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Whip, Spur and Lash

John Ray: The Epic of Gilgamesh, 2 September 1999

The Epic of Gilgamesh: A New Translation 
by Andrew George.
Allen Lane, 225 pp., £20, March 1999, 0 7139 9196 8
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... BC, but its later role was similar to that of Latin in the Middle Ages. A school text quoted by Andrew George in his new translation of The Epic of Gilgamesh makes a sardonic point about Sumerian and its importance: The door monitor said, ‘Why did you go out             without my say-so?’ and he beat me. The water monitor ...

Short Cuts

Marina Warner: The Flood, 6 March 2014

... I face More of the epic would be discovered under the sand as time went on. In 1990 Stephanie Dalley added more lines to her edition from newly recovered pieces, but most of what’s left has probably been smashed in the course of the Iraq wars. It seems proper that a place of fire and dust, its skin scarred by warfare, should be the origin of the story of the Flood today: devastation in negative, flood and drought bound together ...

Snubs

E.S. Turner, 19 August 1993

The Descent of Manners: Etiquette, Rules and the Victorians 
by Andrew St George.
Chatto, 330 pp., £20, July 1993, 0 7011 3623 5
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... of good behaviour. The ‘Christless code’ of pistols at dawn does not rate a mention in Andrew St George’s The Descent of Manners, a study of ‘the subtle binding codes that ruled all aspects of 19th-century life’. His concern is only with the middle classes, who had their own sense of honour but were ...

His Little Game

Andrew Boyle, 27 July 1989

The Blake Escape: How we freed George Blake – and why 
by Michael Randle and Pat Pottle.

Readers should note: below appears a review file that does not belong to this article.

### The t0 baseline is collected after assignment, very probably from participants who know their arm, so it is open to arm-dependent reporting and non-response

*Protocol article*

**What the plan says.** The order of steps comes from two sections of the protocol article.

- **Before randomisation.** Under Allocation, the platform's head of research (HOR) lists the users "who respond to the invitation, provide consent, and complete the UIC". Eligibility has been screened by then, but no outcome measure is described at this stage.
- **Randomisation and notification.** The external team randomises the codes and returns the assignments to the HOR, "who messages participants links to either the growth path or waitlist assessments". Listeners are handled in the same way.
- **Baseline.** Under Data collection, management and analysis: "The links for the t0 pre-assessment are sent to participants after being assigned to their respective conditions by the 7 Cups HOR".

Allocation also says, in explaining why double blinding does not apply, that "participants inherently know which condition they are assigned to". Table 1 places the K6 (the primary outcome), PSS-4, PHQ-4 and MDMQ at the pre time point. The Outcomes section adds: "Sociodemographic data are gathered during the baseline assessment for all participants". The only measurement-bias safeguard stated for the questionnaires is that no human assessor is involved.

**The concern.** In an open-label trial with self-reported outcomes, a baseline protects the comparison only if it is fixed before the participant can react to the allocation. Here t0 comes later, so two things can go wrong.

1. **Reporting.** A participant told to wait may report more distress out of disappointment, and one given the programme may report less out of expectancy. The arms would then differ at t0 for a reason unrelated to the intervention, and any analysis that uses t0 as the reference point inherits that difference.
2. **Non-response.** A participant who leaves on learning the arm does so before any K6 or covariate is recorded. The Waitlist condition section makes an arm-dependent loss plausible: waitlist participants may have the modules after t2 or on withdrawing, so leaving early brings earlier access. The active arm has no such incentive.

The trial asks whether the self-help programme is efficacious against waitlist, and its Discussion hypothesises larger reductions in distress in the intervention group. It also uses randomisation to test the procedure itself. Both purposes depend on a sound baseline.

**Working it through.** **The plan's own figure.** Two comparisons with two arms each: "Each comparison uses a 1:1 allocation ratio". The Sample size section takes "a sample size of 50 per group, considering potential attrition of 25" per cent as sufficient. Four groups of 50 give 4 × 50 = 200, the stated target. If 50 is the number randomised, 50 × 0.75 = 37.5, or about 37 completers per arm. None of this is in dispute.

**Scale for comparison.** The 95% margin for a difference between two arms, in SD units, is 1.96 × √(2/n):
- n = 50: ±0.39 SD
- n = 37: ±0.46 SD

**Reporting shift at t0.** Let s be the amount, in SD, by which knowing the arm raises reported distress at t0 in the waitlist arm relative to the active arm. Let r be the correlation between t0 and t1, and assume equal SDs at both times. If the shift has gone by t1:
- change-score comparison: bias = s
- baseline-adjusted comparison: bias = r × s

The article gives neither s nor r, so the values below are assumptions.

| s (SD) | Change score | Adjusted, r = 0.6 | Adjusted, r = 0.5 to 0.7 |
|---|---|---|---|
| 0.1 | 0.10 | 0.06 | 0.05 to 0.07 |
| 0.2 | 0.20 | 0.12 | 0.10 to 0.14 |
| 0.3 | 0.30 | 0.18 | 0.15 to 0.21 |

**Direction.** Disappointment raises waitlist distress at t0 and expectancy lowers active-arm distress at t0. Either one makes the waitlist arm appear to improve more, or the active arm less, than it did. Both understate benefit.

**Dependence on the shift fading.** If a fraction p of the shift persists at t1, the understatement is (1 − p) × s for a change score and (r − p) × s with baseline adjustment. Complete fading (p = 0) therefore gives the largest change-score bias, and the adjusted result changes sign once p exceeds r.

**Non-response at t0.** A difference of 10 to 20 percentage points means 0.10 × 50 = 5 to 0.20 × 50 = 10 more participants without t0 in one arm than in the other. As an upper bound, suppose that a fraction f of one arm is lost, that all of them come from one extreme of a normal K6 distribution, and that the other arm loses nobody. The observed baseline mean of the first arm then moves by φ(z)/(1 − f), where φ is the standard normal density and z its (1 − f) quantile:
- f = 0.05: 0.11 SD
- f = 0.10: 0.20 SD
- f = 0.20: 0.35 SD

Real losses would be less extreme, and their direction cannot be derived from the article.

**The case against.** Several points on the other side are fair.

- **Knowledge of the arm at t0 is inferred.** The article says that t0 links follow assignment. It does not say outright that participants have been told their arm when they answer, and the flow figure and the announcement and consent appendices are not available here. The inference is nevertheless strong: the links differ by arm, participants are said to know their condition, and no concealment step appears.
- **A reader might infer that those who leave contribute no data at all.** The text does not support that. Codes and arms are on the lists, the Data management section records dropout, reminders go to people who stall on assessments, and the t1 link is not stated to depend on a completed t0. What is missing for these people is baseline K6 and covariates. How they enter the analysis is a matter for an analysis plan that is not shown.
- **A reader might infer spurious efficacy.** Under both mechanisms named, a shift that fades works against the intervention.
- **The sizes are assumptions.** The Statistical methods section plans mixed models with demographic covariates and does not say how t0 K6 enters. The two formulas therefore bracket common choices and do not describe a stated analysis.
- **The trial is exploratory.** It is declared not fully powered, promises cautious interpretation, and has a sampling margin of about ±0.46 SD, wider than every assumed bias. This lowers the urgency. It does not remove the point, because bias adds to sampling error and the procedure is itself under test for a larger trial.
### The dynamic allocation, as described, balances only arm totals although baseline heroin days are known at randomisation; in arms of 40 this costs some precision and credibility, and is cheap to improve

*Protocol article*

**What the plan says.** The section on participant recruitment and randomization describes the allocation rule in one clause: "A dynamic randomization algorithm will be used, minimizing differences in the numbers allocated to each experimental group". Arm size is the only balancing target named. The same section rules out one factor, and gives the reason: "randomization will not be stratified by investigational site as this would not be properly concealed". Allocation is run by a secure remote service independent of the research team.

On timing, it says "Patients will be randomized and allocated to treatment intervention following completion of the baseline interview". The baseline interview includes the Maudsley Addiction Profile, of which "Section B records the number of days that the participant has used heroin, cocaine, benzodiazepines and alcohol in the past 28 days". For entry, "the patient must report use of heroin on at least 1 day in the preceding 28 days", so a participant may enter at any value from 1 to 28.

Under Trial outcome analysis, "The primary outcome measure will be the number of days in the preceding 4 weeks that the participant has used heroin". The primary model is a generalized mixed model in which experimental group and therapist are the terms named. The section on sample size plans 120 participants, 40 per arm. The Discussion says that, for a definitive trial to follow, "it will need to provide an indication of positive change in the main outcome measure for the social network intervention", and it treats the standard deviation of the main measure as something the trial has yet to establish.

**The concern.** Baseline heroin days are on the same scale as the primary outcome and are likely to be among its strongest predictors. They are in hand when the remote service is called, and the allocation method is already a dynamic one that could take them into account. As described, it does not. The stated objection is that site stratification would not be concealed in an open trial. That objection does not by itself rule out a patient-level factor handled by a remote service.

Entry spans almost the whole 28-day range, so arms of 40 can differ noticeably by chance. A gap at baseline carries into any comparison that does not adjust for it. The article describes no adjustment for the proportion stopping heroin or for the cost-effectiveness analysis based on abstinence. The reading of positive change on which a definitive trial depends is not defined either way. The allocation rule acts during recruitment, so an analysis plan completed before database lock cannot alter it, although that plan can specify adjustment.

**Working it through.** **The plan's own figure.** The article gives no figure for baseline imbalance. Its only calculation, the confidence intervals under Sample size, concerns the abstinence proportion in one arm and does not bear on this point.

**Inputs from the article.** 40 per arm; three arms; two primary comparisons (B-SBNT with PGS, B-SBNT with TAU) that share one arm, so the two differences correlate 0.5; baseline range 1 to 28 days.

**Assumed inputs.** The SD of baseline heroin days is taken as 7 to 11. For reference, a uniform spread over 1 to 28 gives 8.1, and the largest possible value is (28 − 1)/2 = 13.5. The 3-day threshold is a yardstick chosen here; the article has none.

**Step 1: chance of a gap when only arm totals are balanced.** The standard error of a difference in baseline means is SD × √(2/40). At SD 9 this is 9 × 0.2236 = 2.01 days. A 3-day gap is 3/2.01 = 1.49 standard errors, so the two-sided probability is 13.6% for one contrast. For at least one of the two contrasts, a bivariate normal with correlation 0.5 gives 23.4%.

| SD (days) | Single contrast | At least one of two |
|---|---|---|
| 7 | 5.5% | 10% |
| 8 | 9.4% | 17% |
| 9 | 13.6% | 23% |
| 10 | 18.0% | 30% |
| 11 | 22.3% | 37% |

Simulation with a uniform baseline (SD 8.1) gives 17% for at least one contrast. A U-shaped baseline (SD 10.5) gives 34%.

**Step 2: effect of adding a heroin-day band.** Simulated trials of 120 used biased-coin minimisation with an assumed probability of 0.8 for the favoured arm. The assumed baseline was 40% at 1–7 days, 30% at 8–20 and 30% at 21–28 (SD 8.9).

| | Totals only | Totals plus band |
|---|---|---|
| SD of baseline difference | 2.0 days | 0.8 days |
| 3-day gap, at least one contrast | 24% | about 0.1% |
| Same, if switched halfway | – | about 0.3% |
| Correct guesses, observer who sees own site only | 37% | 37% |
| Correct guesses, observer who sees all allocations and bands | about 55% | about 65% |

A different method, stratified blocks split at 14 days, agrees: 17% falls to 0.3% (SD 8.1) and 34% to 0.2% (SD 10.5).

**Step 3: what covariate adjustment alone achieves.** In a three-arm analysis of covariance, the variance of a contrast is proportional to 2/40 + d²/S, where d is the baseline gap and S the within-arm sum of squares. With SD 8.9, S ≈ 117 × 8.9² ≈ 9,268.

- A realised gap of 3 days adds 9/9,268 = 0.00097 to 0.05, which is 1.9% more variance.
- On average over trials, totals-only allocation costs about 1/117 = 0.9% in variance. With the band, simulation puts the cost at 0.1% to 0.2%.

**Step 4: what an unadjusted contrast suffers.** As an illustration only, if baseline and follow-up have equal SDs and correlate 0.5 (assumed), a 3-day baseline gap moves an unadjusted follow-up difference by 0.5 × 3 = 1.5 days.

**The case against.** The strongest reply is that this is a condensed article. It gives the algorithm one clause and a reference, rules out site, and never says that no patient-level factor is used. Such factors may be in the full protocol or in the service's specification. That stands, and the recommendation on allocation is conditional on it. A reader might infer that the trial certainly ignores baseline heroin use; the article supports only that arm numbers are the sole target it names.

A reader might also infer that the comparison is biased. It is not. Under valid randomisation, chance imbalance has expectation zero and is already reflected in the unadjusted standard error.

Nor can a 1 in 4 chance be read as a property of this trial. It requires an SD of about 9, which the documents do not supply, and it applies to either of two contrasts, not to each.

Harrap, 298 pp., £12.95, April 1989, 0 245 54781 9
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... 1936 – a bad period not only in England but throughout Europe – he left a widow and the young George in somewhat reduced circumstances. The change of name from Behar to Blake was understandable enough. However, there were further complications which did not help the boy, then rising twelve: one of the Behar sisters had married a banker, Henri Curiel, who ...

Diary

Andrew O’Hagan: Dr Macgregor’s Diagnosis, 3 March 2011

... common decency. British politicians don’t talk that way any more, even when it matters. Take Andrew Lansley, the secretary of state for health and once the principal private secretary to Norman Tebbit. Like so many of his cabinet colleagues, and so many of those student politicians in the shadow cabinet, he appears to grasp the bullet points of an ...

Stepchildren

Elspeth Barker, 9 April 1992

Stepsons 
by Robert Liddell.
Peter Owen, 228 pp., £14.95, February 1992, 0 7206 0853 8
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Farewell Sidonia 
by Erich Hackl.
Cape, 135 pp., £5.99, February 1992, 0 224 02901 0
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... took place despite the potent opposition of Oswald’s sisters-in-law, who were caring for Andrew and Stephen. Elsa insisted on being called ‘mummy’. ‘Never call that German woman what you called your own mother,’ an aunt had insisted. Guilt and treachery thus informed the children’s first dealings with their stepmother, complicated by ...

The Man Who Stood Behind the Man Who Won the War

E.H.H. Green: Andrew Bonar Law, 16 September 1999

Bonar Law 
by R.J.Q. Adams.
Murray, 458 pp., £25, April 1999, 0 7195 5422 5
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... Can William Hague draw any comfort from the experience of his similarly beleaguered predecessor AndrewBonar Law, a scarcely visible figure in the pantheon of Tory leaders? What is best known about him is that he is ‘unknown’. Lord Blake’s celebrated biography, The Unknown Prime Minister (1955), took its cue from Asquith’s perhaps apocryphal ...

Valet of the Dolls

Andrew O’Hagan: Sinatra, 24 July 2003

Mr S.: The Last Word on Frank Sinatra 
by George Jacobs and William Stadiem.
Sidgwick, 261 pp., £16.99, June 2003, 0 283 07370 5